More than 600 000 Ukrainian refugees arrived in Germany since the war broke out. Among them many people living with HIV – mostly women.
In the beginning many needed shelter and then there were lots of requests about obtaining HIV treatment. Many refugees had left their supply behind or took the bare minimum.
Vasilisa Sutushko, who was born with HIV, arrived in Berlin at the beginning of March and had only one month of HIV medicine with her. She also had no clue navigating the German health system. A local NGO, Berliner AIDS Hilfe, one of Germany’s oldest HIV organizations, was flooded with an influx of calls for help.
“I got these pills for €10 for three months,” Ms Sutushko said, pointing at a box of HIV treatment. “When I came to Berlin, I had to understand whether I received medicine for myself here for free or for a fee,” she said.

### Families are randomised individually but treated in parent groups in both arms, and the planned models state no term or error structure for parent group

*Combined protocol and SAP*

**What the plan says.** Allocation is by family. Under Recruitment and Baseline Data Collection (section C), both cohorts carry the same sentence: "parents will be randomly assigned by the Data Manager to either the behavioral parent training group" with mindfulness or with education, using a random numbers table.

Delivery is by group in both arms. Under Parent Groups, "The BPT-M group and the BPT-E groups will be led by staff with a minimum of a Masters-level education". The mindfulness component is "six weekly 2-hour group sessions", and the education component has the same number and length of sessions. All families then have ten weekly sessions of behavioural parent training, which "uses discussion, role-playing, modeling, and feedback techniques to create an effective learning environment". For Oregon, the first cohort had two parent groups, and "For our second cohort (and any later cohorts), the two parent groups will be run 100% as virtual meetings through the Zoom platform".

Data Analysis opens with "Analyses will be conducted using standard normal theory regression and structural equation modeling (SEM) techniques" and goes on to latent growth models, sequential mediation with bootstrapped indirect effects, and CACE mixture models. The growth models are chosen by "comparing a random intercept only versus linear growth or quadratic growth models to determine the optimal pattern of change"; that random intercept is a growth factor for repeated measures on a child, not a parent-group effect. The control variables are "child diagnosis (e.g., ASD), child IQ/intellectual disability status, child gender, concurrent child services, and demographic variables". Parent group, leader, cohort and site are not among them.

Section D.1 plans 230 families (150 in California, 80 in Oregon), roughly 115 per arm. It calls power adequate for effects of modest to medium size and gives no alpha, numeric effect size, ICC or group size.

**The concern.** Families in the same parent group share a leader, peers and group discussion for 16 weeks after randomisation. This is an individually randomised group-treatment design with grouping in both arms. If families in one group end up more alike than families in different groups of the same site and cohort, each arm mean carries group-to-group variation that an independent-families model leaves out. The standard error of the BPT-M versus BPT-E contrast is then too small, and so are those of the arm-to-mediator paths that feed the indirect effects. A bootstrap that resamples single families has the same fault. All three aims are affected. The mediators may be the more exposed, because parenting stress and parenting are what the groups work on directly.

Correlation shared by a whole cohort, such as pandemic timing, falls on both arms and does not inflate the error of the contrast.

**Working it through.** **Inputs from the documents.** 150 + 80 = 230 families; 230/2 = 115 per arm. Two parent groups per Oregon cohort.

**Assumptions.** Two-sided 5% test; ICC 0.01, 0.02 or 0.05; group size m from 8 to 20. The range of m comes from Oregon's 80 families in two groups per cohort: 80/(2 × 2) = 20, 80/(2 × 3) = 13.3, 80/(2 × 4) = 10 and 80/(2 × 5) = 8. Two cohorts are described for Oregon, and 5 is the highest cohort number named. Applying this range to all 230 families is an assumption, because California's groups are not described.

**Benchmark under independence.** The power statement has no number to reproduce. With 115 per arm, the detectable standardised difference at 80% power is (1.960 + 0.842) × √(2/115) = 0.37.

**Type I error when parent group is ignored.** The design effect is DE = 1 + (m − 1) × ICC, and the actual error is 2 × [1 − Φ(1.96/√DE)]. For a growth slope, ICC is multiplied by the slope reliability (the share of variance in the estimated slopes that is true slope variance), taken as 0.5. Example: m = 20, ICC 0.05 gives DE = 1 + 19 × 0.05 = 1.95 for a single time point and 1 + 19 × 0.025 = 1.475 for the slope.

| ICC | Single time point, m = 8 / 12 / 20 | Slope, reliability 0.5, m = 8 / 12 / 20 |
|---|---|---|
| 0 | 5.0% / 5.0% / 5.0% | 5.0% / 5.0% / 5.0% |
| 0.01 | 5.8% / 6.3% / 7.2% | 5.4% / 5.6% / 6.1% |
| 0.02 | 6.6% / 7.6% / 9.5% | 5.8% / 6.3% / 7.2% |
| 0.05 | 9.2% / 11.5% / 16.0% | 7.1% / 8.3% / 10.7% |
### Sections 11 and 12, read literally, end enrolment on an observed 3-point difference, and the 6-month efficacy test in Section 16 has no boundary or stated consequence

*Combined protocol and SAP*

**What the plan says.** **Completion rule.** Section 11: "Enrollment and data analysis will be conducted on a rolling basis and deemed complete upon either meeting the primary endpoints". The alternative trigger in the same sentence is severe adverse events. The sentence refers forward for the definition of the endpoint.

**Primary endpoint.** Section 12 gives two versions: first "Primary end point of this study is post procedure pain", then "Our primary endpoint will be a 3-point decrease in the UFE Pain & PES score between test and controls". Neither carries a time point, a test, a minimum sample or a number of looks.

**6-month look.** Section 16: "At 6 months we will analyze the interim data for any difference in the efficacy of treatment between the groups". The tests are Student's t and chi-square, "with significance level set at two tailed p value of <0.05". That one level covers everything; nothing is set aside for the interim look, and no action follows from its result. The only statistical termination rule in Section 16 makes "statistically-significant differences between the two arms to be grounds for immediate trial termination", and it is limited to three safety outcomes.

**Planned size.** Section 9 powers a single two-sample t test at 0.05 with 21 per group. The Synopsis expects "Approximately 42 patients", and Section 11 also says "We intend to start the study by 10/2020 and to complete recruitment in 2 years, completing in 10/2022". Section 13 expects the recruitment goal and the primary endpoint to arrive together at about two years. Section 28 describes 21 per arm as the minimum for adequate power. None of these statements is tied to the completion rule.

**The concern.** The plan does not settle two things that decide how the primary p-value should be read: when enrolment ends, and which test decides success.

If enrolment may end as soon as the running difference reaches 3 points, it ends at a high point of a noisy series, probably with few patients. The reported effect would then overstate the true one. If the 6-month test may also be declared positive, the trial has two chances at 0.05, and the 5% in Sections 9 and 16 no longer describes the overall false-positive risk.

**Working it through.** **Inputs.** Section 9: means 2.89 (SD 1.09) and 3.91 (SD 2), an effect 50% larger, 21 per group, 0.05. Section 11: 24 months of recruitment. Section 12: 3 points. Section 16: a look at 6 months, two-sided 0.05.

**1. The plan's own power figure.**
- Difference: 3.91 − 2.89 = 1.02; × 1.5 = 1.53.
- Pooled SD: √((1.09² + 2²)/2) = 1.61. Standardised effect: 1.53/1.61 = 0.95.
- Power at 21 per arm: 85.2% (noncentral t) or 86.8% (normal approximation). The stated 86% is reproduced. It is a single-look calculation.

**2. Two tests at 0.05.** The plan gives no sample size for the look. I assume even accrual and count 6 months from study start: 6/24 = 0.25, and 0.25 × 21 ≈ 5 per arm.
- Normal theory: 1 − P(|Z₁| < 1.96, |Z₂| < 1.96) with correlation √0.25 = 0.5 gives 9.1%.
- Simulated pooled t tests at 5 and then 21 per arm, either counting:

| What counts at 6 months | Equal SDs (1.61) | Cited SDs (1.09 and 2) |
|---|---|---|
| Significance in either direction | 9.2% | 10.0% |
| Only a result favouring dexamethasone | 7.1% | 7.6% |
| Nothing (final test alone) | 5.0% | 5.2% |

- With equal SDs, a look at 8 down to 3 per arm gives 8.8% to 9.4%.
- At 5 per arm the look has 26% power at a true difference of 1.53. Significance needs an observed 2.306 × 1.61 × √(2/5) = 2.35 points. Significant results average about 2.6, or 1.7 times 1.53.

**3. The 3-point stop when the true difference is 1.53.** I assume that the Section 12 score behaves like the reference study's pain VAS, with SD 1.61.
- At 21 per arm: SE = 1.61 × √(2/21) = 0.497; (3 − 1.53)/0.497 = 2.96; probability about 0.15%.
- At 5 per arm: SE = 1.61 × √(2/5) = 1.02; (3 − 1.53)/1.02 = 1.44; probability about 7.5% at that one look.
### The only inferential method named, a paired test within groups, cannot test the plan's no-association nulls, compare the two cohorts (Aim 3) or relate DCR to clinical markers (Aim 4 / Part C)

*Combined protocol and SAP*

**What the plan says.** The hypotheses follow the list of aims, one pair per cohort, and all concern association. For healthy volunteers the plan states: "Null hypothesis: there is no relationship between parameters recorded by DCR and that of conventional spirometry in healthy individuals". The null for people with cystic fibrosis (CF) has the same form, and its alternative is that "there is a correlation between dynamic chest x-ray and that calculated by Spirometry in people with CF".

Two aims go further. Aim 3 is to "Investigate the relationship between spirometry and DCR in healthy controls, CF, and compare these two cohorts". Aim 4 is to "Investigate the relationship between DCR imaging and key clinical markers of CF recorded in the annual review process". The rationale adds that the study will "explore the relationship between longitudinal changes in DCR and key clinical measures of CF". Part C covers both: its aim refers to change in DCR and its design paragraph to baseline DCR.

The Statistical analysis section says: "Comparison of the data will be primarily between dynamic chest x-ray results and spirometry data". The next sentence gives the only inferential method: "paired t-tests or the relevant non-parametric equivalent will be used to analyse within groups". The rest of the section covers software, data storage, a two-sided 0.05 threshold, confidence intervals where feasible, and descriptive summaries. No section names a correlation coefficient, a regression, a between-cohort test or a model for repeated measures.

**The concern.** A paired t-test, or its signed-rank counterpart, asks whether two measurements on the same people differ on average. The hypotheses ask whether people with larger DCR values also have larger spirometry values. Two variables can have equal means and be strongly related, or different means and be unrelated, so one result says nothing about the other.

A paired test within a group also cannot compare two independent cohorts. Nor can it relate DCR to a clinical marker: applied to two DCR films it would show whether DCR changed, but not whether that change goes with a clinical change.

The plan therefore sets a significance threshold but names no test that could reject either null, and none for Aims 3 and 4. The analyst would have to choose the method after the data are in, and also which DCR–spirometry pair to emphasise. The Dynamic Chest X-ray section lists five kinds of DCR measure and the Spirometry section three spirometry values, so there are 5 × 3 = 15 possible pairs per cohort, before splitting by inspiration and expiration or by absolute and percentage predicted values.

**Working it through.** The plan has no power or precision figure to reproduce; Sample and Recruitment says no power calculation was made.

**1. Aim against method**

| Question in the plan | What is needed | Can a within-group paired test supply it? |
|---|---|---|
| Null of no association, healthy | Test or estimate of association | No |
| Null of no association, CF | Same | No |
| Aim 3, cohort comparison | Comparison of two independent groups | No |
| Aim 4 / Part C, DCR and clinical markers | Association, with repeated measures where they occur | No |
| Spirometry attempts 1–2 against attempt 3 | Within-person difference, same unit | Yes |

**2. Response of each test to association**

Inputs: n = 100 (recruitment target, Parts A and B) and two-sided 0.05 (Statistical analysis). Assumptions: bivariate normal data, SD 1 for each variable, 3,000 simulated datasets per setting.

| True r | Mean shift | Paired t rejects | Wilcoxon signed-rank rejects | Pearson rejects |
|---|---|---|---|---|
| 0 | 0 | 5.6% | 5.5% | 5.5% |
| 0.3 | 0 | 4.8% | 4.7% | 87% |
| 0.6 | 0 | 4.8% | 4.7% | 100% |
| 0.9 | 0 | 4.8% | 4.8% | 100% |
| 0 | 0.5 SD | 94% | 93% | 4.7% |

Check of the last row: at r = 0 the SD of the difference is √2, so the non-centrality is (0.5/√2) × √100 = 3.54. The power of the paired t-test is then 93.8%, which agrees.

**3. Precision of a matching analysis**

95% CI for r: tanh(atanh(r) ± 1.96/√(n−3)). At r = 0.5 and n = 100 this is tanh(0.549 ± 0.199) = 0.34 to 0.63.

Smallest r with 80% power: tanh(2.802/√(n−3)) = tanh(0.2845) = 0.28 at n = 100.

Unlike in her native country, she explained, in Germany you need a prescription for almost all medicines.
“In Ukraine, I can get any pills I need without any problems at the pharmacy,” Ms Sutushko said.
Berliner Aids-Hilfe’s migration consultant, Sergiu Grimalschi, said when the first refugees began to arrive there were few organized structures, so they had to improvise across the country. “We had to find an urgent solution,” he said.
They helped countless refugees with medicine, paperwork, housing, and other pressing health issues.
According to Berliner AIDS Hilfe, most of the refugees living with HIV won’t be able to go back until the bombed medical facilities are rebuilt.
Ms Sutushko, founder of Teens Ukraine – an NGO that helps young people who live with HIV- and others are now trying to set up a network to further help people living with HIV. Stigma and discrimination in Ukraine regarding one’s HIV status has made many refugees hesitant about seeking help or open about living with HIV in their adopted countries. "I'm happy to see people like me here who need help, I can also be helpful," she said.
UNAIDS estimates that 260 000 Ukrainians live with HIV. Up to 30 000 fled their country since the start of the war and need HIV treatment.
Interrupting treatment, even temporarily, can lead to drug resistance and increased risk of progression to AIDS.